Our computations show that proteins with SNPs in one or more of its domains are significantly more likely to be associated with human disorders. Out of the 63,899 SNPs in the coding regions of proteins, 1,782 SNPs are present in the Online Mendelian Inheritance in Man (OMIM) database version 2009 . A total of 12,965 SNPs fall into protein domains, and 592 proteins with domain SNPs are associated with a disease or disorder in OMIM. The p value from hypergeometric test for the SNP enrichment within the domain regions is zero, which indicating that SNPs in the domain regions of proteins are highly correlated to genetic disorders and complex diseases. This observation is consistent with the important functions protein domains play in establishing connectivity among proteins in cell signaling pathways .
Among proteins with domain SNPs, those with domain-altering SNPs are even more likely to be associated with disorder/disease. Domain-altering SNPs discovered in our PROSITE screening method consists of two subsets. The first subset consists of SNPs the sequence no longer satisfies in the regular expression for the domain. The second subset is composed of domains defined as a profile above a prescribed domain distortion (DD) parameter cutoff. An example of a domain with DA-SNP is p53. Figure 1 shows the 3D structure of TP53 in the presence and absence of a DA-SNP (SNP rs28934571), as well as the poor alignment of these structures due to the presence of the SNP. This SNP occurs at sequence position 249 and causes losses of hydrogen bonds and salt bridge bonds. The root mean square deviation (RMSD)  between TP53 and its DA-SNP structure is 52.6496 A. Another example of a domain-altering SNP is SNP rs29001653. This SNP alters the visual pigments retinal binding site of the protein coded by the RHO gene, resulting in night blindness. The altered structure is over packed in the 3D space and the RMSD is 2.9835 A. Because 3D domain structure is not available for most domains with synonymous SNPs at present time, it is not possible to define domain-altering SNP based on the RMSD evaluations, and hence the use of domain-altering SNP definition described in the methods section.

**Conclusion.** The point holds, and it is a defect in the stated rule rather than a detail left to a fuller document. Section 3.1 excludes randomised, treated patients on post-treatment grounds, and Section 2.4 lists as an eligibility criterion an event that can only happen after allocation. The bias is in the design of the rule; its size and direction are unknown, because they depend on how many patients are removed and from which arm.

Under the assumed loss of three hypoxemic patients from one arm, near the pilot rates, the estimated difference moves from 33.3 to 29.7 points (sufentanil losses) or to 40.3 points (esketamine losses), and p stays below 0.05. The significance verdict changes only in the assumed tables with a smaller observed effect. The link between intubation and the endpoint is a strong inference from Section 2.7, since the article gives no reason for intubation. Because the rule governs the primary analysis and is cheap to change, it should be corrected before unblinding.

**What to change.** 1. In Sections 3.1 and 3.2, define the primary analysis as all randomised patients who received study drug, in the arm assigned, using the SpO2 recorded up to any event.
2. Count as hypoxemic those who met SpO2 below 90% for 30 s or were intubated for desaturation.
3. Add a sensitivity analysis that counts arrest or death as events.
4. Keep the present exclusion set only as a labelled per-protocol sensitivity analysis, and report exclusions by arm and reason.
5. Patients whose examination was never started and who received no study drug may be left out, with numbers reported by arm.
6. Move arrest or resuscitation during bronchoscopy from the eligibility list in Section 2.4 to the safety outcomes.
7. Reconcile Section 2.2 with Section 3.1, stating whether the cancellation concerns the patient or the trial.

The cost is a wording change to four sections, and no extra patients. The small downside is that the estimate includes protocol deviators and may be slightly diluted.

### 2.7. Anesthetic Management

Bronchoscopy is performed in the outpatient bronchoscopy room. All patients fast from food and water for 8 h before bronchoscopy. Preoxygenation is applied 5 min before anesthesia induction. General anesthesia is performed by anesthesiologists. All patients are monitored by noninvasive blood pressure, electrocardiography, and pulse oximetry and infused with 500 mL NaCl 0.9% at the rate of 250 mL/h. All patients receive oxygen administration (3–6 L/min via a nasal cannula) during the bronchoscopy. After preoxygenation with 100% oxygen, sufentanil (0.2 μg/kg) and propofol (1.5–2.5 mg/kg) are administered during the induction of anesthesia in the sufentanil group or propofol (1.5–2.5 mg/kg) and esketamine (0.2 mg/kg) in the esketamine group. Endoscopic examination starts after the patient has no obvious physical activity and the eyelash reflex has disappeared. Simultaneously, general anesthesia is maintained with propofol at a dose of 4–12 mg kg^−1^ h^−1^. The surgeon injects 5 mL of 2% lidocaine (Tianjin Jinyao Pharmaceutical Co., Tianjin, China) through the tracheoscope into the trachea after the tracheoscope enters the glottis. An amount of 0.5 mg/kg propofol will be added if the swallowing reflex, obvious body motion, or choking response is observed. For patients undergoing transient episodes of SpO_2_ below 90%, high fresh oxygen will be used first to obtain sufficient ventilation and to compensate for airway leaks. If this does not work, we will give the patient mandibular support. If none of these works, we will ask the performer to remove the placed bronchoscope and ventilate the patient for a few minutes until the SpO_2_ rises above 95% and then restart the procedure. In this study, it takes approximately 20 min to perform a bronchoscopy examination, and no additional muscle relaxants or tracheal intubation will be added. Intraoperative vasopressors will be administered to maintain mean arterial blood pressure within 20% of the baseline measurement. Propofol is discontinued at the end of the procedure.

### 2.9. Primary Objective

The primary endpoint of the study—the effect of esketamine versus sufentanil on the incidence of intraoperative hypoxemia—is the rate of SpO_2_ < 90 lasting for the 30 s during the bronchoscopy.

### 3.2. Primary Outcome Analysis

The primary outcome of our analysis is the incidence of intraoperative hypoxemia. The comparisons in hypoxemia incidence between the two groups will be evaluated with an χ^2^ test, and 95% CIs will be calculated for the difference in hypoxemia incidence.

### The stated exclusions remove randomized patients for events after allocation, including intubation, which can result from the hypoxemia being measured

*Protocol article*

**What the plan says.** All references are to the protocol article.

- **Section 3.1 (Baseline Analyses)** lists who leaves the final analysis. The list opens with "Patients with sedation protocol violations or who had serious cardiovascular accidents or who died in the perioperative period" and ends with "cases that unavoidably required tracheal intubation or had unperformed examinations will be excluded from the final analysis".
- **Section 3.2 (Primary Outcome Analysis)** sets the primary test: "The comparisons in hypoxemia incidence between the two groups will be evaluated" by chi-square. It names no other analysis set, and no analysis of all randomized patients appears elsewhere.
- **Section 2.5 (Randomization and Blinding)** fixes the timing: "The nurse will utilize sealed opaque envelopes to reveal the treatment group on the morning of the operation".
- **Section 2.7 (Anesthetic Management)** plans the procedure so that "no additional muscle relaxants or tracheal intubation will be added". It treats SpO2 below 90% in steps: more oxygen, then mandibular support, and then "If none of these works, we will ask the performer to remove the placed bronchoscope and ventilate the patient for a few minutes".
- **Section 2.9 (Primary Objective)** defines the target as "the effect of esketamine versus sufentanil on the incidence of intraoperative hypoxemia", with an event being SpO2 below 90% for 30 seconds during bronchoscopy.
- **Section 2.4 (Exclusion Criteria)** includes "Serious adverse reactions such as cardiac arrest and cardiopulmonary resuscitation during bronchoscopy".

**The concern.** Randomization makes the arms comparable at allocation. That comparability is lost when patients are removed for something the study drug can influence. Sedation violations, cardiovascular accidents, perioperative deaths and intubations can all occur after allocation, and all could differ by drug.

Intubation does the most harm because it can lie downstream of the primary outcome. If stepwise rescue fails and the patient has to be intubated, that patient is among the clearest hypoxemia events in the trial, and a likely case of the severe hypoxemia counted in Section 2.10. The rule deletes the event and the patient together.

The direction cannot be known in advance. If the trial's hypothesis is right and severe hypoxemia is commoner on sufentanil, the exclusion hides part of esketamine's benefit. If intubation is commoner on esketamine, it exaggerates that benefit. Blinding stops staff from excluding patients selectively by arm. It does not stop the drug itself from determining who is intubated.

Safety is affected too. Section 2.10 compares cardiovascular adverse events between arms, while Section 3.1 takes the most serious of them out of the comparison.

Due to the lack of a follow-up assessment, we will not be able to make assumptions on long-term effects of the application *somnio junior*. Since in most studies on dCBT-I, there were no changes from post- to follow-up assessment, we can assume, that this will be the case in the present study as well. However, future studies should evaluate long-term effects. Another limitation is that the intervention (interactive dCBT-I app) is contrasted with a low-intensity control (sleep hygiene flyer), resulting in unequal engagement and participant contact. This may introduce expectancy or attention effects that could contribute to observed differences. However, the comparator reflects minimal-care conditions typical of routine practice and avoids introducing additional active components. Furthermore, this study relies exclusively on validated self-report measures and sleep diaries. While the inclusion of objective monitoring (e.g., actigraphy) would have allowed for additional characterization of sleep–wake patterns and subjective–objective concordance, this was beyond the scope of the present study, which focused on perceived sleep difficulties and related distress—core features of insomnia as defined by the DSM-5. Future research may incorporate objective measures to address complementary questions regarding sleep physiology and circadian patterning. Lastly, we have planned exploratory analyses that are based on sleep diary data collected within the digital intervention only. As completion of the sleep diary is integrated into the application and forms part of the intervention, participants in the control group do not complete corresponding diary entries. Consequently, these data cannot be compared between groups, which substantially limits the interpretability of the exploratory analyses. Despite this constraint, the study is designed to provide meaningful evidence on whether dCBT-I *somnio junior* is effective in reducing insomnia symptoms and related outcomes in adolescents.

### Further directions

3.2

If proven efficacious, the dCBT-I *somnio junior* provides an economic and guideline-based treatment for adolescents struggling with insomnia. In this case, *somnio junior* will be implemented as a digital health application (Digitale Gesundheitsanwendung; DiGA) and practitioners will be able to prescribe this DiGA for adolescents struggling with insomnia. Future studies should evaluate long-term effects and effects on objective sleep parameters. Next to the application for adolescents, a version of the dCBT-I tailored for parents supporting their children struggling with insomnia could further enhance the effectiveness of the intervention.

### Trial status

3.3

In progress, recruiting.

We evaluated the statistical enrichment of the domain altering SNPs in the OMIM Database as a function of the DD cutoff, as shown in Table 1. In all cases, the p value <0.05 indicates significance of enrichment with respect to all domains with SNPs. The list of proteins with domain-altering SNPs in which both the protein and the SNP were linked to the same disease/disorder is presented in Table S1 for DD >0.10. The phenotypes were identified by reading through the OMIM disease/disorder documentations. The table covers proteins associated with a variety of diseases ranging from pancreatic cancer, epilepsy, and to carpal tunnel syndrome. Beside the OMIM evaluations, SNPs reported in various cancer lines were tested  for their position relative to domains and domain altering potential. Out of 13 unique SNP IDs presented in Table 2 of Zhang , one was found in the PROSITE domain region, and it corresponded to a domain-altering SNP associated with pancreas cancer.
Proteins with domain-altering SNPs crowd GO molecular function categories involving calcium ion binding, adenyl ribonucleotide binding, protein kinase activity, and endopeptidase activity at DD >0.10. The DD cutoff of 0.10 corresponds to 598 domain-altering SNPs present in 505 proteins. Among these proteins, 242 had at least one known binding partner in the Human Protein Reference Database (HPRD) . The GO level 5 molecular function gene ontology categories shown in Figure 2A are statistically enriched with proteins with domain altering SNPs (p<0.01). The list of GO categories shown in the figure indicates that proteins with domain-altering SNPs comprise key nodes in protein networks; their loss of connectivity would likely have a significant effect on cellular signal transduction.